Teacher spotlight: new ASL teacher joins South staff


Anna Wittenkeller

Parker encourages the use of American Sign Language among all students at Plainfield South. “People usually think that it’s just for deaf people, but it is widely used,” Parker said.

After a long summer, uncertain if Plainfield South would find an American Sign Language teacher to keep the class going, one was found. Emily Parker is one of the new teachers hired this year, along with 34 others.

Without the hiring of Parker, South would have had to say goodbye to American Sign Language. Principal Yanello shares the difficulties in filling the vacant teaching position.

“We waited and waited because nobody was applying, and it wasn’t like people were applying, and we were interviewing and they weren’t good candidates; nobody was applying,” Yanello said.
“We were almost to the point where we were going to completely collapse the Sign Language sections and move those kids into another foreign language or elective,” Yanello said.

Parker’s goal at South is not only to have kids learn about Deaf Culture, but she hopes they become immersed in it.

“I want to have the opportunity for my students to attend more Deaf Culture community events rather than just learn about it,” Parker said.

During her senior year of high school, Parker lost her hearing, which changed the course of her future career from wanting to be a high school math teacher to pursuing Deaf education.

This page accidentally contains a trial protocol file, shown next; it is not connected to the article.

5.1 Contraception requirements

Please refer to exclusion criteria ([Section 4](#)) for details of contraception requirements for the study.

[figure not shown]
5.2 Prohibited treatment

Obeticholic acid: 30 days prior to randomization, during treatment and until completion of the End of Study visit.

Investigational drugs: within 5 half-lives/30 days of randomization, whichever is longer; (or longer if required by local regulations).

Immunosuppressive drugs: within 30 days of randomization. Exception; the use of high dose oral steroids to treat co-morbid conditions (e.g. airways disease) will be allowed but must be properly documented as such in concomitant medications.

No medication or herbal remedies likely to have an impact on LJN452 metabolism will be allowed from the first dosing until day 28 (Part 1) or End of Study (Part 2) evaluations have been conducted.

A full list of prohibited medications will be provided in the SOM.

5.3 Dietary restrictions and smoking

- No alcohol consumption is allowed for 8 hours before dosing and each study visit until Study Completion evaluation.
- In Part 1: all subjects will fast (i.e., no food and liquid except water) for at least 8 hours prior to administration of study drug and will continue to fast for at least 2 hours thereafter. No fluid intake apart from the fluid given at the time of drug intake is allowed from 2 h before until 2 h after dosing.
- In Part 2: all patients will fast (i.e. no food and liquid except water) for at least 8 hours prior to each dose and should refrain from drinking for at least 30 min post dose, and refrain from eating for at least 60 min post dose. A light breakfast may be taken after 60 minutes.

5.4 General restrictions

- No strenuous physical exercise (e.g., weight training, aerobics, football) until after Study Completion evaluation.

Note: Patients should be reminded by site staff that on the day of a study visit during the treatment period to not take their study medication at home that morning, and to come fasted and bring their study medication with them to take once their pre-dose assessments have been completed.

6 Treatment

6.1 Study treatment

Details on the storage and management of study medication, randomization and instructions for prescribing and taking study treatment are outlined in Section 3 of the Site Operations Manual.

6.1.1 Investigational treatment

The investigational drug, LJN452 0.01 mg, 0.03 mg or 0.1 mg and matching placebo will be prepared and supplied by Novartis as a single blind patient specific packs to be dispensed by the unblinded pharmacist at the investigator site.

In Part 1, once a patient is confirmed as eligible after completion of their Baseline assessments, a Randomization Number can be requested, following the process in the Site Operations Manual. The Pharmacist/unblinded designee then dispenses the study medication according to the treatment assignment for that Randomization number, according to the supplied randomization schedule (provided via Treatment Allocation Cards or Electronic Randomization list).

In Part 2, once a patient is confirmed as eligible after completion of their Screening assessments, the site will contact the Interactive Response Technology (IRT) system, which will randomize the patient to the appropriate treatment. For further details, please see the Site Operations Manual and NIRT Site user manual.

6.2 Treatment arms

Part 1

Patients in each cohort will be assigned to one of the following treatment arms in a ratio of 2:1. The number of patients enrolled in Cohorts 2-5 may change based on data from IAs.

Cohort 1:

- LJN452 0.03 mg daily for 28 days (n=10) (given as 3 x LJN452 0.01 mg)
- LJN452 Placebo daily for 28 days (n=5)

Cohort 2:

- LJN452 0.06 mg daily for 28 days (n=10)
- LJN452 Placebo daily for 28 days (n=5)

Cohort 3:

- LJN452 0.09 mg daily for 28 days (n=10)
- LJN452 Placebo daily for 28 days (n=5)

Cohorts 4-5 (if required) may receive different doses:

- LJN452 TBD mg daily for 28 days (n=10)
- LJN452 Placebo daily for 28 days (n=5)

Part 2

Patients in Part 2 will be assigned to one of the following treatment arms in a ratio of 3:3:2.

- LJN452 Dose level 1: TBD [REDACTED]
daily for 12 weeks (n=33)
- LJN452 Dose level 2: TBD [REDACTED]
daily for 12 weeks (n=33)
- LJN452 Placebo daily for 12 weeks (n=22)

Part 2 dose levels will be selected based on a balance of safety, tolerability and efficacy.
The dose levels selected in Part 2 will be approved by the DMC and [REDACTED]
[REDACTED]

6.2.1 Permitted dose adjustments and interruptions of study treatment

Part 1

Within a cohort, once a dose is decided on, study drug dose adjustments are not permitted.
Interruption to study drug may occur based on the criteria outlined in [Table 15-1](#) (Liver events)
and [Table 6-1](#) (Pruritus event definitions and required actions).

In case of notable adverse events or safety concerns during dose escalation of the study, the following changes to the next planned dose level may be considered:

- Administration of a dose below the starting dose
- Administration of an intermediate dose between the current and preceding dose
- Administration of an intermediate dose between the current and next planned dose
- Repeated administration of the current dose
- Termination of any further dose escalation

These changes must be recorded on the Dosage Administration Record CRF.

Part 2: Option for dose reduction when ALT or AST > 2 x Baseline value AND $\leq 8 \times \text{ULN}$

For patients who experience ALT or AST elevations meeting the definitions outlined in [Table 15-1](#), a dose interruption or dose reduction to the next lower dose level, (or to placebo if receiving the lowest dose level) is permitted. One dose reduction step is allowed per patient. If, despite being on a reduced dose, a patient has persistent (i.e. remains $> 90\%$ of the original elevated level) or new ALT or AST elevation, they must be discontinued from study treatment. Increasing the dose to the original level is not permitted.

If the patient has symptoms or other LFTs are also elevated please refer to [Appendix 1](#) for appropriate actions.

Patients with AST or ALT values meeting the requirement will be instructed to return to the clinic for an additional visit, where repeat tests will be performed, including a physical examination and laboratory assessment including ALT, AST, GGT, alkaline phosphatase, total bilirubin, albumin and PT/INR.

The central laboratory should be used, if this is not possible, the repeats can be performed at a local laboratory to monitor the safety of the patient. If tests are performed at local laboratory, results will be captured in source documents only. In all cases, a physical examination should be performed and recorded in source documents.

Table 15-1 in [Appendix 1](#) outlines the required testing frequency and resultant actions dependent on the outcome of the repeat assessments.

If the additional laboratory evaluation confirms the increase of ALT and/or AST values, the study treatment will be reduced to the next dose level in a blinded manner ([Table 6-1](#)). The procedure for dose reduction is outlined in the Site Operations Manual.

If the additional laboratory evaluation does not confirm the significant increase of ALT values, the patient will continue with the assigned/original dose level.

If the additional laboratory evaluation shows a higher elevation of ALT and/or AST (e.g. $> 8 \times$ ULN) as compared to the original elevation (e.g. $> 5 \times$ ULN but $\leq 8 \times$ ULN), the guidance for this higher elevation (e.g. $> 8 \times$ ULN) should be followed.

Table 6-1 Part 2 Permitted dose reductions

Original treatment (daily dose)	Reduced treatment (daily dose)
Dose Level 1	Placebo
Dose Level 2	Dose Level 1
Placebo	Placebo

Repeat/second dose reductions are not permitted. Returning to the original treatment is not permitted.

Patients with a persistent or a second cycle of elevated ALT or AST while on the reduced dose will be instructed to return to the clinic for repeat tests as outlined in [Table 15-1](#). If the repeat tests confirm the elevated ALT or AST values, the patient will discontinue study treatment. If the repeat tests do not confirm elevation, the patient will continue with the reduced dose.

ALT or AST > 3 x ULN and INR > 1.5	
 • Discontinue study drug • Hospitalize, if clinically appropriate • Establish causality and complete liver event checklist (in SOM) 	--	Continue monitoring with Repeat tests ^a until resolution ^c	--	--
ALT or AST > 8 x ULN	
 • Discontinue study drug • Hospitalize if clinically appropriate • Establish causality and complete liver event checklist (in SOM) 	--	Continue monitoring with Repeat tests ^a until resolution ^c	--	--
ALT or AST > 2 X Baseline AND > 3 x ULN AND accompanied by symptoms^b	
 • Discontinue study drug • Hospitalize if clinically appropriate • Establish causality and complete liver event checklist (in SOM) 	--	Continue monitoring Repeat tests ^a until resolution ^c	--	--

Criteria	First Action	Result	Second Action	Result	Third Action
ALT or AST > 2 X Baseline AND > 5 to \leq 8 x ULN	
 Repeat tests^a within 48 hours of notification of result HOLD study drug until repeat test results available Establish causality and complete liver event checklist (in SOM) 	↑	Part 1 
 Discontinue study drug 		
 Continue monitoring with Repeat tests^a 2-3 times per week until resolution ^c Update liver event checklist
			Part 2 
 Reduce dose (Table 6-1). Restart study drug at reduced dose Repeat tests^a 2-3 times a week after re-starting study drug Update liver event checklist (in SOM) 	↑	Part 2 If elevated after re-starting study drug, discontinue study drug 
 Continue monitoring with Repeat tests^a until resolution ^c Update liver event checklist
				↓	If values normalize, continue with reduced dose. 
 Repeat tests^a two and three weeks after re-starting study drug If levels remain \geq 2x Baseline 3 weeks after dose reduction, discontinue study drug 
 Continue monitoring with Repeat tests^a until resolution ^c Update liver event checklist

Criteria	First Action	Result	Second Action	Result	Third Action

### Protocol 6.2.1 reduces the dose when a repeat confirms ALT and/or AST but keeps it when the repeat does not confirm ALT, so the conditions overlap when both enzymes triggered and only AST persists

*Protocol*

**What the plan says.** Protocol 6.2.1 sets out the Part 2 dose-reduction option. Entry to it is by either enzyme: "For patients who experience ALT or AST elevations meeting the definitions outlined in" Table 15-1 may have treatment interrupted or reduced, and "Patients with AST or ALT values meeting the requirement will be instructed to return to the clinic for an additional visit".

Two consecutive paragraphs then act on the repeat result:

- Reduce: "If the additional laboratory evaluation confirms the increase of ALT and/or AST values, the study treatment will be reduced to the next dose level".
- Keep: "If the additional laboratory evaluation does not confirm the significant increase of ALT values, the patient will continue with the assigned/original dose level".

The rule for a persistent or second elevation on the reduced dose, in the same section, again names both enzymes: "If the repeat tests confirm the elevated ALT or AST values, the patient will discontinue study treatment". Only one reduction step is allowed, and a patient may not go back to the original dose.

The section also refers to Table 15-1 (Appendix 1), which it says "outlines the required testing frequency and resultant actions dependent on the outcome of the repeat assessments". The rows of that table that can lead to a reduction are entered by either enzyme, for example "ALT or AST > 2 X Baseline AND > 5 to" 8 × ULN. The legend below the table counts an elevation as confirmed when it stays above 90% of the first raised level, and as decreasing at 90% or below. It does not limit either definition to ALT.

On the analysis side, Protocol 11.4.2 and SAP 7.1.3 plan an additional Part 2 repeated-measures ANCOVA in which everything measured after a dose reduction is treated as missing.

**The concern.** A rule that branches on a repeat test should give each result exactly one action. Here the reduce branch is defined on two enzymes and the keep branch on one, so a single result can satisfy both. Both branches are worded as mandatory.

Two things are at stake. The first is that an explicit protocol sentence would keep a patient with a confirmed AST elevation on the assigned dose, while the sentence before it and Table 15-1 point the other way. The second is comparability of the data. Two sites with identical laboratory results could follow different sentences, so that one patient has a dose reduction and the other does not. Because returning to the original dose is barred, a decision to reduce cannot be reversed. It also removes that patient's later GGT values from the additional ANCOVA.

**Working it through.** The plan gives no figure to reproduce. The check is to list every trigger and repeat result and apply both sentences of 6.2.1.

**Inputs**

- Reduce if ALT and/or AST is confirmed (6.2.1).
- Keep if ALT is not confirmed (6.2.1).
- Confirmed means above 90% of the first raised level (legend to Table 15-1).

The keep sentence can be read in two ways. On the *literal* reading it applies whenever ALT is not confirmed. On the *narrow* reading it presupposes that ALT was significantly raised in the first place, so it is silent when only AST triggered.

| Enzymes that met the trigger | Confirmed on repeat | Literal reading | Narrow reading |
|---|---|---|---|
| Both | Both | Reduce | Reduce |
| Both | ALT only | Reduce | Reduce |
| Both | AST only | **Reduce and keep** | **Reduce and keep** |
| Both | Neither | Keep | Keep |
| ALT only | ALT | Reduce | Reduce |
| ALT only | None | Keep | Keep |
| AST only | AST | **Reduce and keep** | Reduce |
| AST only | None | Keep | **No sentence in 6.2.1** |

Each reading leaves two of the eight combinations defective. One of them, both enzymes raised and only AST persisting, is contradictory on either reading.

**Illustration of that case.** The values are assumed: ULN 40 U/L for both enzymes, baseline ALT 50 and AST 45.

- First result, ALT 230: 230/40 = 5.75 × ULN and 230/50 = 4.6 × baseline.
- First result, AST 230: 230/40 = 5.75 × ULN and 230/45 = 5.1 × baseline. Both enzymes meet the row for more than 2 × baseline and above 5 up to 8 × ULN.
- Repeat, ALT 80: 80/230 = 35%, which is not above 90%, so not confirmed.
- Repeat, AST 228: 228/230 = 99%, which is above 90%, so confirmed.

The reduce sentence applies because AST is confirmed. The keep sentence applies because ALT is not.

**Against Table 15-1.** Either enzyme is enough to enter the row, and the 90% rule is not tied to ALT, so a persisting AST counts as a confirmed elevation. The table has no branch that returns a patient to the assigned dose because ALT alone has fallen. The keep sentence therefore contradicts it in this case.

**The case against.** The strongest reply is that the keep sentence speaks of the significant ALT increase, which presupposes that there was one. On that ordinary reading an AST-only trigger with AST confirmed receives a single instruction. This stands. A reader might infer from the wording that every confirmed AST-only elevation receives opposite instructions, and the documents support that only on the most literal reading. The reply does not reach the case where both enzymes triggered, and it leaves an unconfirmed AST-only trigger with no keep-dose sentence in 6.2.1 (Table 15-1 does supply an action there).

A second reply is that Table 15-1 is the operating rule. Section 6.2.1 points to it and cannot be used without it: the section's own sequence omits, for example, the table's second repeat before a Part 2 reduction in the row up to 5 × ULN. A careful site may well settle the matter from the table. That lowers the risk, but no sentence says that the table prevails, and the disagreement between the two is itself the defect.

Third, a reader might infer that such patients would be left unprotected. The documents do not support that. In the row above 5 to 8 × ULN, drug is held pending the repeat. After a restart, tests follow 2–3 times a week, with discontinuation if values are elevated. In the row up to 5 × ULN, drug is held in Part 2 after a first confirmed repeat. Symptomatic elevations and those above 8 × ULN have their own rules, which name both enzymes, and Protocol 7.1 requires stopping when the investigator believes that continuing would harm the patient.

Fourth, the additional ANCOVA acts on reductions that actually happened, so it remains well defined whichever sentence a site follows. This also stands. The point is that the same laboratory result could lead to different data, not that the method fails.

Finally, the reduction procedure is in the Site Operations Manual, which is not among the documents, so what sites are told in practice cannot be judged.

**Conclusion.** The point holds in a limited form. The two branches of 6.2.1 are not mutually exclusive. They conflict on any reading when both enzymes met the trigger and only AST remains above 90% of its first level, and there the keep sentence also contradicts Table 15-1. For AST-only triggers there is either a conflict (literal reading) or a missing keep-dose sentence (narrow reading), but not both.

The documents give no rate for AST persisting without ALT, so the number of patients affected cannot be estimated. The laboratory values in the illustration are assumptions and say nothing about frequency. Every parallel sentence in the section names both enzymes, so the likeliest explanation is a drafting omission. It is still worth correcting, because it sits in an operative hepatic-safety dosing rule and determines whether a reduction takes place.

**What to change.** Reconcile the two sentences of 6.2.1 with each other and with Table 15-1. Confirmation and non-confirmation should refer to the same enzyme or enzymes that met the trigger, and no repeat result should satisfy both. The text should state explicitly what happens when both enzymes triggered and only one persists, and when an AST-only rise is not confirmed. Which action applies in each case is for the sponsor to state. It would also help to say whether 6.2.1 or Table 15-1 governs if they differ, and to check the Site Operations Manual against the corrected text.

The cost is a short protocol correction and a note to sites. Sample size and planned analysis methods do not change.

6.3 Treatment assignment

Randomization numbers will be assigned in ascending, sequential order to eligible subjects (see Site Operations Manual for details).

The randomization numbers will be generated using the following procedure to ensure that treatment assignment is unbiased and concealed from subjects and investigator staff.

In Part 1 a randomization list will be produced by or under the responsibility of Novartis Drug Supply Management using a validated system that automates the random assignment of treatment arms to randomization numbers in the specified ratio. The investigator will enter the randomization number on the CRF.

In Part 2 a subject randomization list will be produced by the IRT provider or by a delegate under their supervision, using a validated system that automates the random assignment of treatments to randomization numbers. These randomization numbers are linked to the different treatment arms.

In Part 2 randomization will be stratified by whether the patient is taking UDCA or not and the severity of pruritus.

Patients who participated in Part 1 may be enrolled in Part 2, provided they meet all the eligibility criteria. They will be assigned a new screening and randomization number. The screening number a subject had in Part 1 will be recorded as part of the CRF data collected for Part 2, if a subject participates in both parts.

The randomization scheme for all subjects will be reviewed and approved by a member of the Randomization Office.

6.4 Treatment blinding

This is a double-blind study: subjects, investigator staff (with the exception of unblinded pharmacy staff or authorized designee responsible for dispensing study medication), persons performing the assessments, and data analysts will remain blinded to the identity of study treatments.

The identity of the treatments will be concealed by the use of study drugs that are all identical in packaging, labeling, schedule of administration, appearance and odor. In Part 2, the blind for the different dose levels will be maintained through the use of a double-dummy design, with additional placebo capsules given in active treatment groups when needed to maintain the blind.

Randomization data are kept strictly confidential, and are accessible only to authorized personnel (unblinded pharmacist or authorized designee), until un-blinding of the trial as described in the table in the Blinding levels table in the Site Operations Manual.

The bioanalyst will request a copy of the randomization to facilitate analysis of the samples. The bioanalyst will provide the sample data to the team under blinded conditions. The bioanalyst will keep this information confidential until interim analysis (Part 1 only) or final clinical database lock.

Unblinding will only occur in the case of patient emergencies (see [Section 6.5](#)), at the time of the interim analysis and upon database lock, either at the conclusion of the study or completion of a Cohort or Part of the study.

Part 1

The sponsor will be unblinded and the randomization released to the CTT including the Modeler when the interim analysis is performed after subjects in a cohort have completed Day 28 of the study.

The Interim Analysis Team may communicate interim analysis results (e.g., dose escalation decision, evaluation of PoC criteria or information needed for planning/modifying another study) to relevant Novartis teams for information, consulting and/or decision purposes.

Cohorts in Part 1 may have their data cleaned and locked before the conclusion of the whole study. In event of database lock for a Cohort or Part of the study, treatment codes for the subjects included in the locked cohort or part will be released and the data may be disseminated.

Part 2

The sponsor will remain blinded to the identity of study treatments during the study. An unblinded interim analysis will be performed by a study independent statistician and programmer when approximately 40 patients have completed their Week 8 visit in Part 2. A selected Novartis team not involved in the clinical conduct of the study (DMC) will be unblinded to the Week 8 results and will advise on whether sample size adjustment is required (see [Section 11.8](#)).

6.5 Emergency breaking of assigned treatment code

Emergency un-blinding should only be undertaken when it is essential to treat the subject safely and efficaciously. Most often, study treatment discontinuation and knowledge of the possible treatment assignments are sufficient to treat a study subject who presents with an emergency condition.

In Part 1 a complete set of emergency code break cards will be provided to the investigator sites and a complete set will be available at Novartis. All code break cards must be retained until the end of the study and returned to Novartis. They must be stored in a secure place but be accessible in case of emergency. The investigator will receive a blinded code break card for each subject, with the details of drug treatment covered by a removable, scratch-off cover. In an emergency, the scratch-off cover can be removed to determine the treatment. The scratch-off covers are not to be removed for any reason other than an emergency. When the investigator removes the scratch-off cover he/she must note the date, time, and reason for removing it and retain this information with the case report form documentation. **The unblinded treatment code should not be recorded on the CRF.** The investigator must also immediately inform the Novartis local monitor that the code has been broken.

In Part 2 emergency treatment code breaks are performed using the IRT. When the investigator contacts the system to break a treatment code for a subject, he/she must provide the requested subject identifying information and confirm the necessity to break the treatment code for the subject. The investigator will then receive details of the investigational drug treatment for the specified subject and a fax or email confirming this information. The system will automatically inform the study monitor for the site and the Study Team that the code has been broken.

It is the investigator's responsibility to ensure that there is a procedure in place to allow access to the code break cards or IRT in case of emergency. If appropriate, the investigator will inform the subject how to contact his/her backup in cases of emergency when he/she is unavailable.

“I thought I’d pursue a career that I can do for the rest of my life, and then I started exploring Deaf Culture more, and I really fell in love with it,” Parker said.

Even doing something that she loves can still be intimidating at times.

“It was scary at first, because I felt like I didn’t know what I was doing, but that’s what comes with being a first-year teacher,” Parker said. However, the other ASL teachers in the district have been helpful every step of the way.

“The other ASL teachers have been great, emailing me back and forth and making sure we’re on the same pace,” she said.

Although she is a new teacher, Parker proves to have made great connections with her students already. Senior Marisa Kletzke, American Sign Language four student, comments on Parker’s style.

“Honestly [what stands out the most about Parker] I think it’s her personality; she’s very funny but that doesn’t take away from her being a good, determined teacher.”

Senior Vivien Flores, American Sign Language four student, shares her favorite part about Parker as a teacher.

“She fits in so well with our age group; she’s very relatable as a teacher, and it’s nice because it doesn’t just limit us to a student-teacher boundary. We can actually converse with one another,” Flores said.

Parker wants to remind students of Plainfield South about something important.

“ASL is a super useful language, and people usually think that it’s just for deaf people, but it is widely used. It’s a really great language for people to learn,” Parker said.